“We heard a song, it went ‘Twinkle twinkle little star…’ What power! What wondrous power! You can take a billion trillion tons of flaming matter, a furnace of unimaginable strength, and turn it into a little song for children! You build little worlds, little stories, little shells around your minds and that keeps infinity at bay and allows you to wake up in the morning without screaming!”
I was delighted to open another Tiffany novel so soon after finishing The Wee Free Men. Tiffany was an instant fully formed Pratchett character – proud, moral, headstrong, somewhat selfish and a bit full of herself. She was someone who could stand easily alongside Vimes or Weatherwax as great Pratchett characters.
In his two YA books to date, Pratchett has taken classic folk tales, dismantled them and fitted the constituent parts back together with a lot of darkness and not inconsiderable intelligence. They have been among Pratchett’s most neatly plotted and satisfying reads among the entire Discworld series, so I was anxious to see what came next. Continue reading →
‘A catastrophe curve, Mr Bucket, is what opera runs along. Opera happens because of a large number of things amazingly fails to go wrong, Mr Bucket. It works because of hatred and love and nerves. All the time. This isn’t cheese. This is opera. If you wanted a quiet retirement, Mr Bucket, you shouldn’t have bought the Opera House. You should have done something peaceful, like alligator dentistry.’
Something struck me part of the way through Maskerade that perhaps answers the slightly inconsistent nature of the past few Discworld novels. In Maskerade, Granny is bored, agitated and in need of a change. And it hit me that every novel since Lords and Ladies has been similar. Each has featured characters seeking a break from their old routines. Carrot wants to turn the Watch into something worthwhile in Men at Arms. Buddy wishes to save his soul by rock and roll in Soul Music. And Cohen is tired of raping and pillaging and wishes to settle down by running his own empire in Interesting Times. Continue reading →
Individuals aren’t naturally paid-up members of the human race, except biologically. They need to be bounced around by the Brownian notion of society; which is a mechanism by which human beings remind another that they are…well…human beings.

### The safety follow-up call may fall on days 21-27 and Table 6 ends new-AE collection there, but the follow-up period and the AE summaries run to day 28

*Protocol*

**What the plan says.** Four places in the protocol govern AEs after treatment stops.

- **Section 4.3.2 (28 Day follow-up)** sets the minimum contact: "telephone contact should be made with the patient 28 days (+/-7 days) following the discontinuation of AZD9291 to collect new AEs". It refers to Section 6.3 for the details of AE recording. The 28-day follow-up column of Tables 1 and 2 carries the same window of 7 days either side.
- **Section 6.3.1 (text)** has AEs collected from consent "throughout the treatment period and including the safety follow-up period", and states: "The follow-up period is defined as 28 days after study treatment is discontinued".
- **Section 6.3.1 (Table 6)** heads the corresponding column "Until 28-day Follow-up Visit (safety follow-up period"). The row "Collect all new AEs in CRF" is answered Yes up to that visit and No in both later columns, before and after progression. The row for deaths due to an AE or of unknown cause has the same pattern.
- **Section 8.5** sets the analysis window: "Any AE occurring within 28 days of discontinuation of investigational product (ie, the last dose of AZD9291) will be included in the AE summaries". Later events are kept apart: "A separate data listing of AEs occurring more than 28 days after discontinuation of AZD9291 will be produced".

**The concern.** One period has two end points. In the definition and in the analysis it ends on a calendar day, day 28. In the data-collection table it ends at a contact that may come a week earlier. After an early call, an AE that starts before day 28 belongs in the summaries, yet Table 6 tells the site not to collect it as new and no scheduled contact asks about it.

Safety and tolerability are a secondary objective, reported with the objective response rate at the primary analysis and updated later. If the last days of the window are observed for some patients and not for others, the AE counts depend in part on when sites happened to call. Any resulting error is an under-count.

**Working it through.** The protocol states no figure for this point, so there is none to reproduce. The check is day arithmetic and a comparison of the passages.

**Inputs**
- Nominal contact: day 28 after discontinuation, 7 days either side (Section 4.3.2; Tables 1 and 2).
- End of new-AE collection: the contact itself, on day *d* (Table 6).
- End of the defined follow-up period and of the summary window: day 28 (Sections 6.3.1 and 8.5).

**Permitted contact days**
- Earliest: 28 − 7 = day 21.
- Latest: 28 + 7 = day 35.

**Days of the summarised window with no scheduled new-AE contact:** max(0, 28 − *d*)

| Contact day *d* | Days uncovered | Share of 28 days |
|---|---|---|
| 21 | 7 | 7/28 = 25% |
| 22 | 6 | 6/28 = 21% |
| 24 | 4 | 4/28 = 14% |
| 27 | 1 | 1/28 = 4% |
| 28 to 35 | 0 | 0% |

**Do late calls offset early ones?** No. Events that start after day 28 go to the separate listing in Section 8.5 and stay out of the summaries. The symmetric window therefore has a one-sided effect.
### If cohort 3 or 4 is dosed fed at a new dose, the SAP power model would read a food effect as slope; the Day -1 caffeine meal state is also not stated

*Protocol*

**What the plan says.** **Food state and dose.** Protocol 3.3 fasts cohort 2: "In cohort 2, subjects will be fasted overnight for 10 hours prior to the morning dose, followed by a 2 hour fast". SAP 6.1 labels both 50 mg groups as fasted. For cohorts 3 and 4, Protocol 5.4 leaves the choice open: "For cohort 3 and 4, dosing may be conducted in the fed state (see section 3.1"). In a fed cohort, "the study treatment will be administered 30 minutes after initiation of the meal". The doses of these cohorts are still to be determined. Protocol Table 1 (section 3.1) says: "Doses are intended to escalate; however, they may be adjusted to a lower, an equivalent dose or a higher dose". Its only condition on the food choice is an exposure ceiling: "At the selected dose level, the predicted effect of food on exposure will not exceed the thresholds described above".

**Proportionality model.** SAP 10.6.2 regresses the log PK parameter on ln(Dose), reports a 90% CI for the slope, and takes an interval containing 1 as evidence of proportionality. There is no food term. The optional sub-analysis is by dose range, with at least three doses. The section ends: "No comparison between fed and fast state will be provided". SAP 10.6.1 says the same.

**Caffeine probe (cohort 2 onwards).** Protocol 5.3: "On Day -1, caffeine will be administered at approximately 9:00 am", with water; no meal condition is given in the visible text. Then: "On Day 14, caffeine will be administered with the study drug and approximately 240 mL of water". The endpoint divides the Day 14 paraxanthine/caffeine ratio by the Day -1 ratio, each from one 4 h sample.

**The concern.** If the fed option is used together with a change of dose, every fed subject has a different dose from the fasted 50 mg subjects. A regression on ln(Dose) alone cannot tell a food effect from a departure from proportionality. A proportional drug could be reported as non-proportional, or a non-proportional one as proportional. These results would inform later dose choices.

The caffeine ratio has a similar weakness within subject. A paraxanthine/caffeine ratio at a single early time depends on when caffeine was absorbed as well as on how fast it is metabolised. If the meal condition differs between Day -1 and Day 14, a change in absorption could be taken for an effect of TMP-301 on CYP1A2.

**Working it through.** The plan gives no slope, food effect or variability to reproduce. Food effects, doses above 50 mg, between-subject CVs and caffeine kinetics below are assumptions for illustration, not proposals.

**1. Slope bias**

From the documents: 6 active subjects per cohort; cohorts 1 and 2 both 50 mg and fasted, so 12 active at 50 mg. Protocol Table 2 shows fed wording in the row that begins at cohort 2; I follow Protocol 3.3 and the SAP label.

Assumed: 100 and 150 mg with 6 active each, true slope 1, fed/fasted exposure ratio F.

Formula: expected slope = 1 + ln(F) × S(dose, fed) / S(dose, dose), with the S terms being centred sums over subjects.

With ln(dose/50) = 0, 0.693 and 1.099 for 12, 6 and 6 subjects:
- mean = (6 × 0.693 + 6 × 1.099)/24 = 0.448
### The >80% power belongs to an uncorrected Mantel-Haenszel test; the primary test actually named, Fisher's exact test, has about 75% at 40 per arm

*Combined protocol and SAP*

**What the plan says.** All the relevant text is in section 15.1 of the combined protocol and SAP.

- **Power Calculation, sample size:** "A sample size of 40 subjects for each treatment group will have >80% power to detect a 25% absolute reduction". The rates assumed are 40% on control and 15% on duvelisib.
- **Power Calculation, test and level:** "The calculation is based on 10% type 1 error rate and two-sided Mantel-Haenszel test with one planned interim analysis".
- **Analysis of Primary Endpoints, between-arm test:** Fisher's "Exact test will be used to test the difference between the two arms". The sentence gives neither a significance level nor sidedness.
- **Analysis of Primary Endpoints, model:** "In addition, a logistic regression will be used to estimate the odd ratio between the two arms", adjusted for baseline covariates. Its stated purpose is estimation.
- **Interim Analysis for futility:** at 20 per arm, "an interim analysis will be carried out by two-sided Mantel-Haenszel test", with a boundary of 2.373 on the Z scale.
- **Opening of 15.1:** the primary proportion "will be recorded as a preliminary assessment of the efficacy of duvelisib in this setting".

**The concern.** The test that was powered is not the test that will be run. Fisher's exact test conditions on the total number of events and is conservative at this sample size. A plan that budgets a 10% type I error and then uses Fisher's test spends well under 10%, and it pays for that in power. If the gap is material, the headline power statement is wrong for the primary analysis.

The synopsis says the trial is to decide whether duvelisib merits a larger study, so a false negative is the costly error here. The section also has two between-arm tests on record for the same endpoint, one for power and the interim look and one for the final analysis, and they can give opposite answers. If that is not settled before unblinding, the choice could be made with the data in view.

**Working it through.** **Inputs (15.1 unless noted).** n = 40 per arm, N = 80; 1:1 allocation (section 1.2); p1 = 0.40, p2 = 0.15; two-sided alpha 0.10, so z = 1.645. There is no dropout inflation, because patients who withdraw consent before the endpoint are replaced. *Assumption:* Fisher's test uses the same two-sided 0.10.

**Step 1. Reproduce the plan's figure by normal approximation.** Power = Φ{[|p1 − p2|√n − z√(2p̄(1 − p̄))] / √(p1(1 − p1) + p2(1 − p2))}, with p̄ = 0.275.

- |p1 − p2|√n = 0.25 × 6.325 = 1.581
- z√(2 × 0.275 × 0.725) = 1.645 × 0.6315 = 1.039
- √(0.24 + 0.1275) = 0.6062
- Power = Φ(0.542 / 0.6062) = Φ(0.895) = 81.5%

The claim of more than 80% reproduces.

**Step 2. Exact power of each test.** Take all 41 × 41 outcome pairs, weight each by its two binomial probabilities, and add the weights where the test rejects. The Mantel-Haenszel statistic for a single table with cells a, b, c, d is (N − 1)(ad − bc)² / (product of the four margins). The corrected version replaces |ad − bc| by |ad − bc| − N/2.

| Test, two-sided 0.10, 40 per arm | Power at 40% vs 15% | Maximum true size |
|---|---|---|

When you open Men at Arms, you are confronted with a hitherto unseen thing. Early Discworld books had the odd quote from science fiction and fantasy magazines lauding Pratchett as a comic and literary genius. With Men at Arms, there are the names of The Financial Times, The Daily Telegraph, The Sunday Times. Even OK! Magazine. The Discworld author has gone all respectable. Granted this is a move long overdue because every book since Pyramids (bar
Faust, Eric) has been a doozy. Continue reading →
You call yourself some kind of goddess and you know nothing, madam, nothing. What don’t die can’t live. What don’t live can’t change. What don’t change can’t learn. The smallest creature that dies in the grass knows more than you.
This book is excellent. After the wonder and ambition of Small Gods, Lords and Ladies is the conclusion to a Discworld trilogy of witches stories – from Wyrd Sisters’ spin on Macbeth, through the dark fairytale of Witches Abroad to this, a take on A Midsummer’s Night’s Dream. It’s immensely satisfying, with a plot that just races and some fantastic character moments. It also bravely brings its climax forward to halfway through the book, ratcheting up the tension of the closing scenes immeasurably. Continue reading →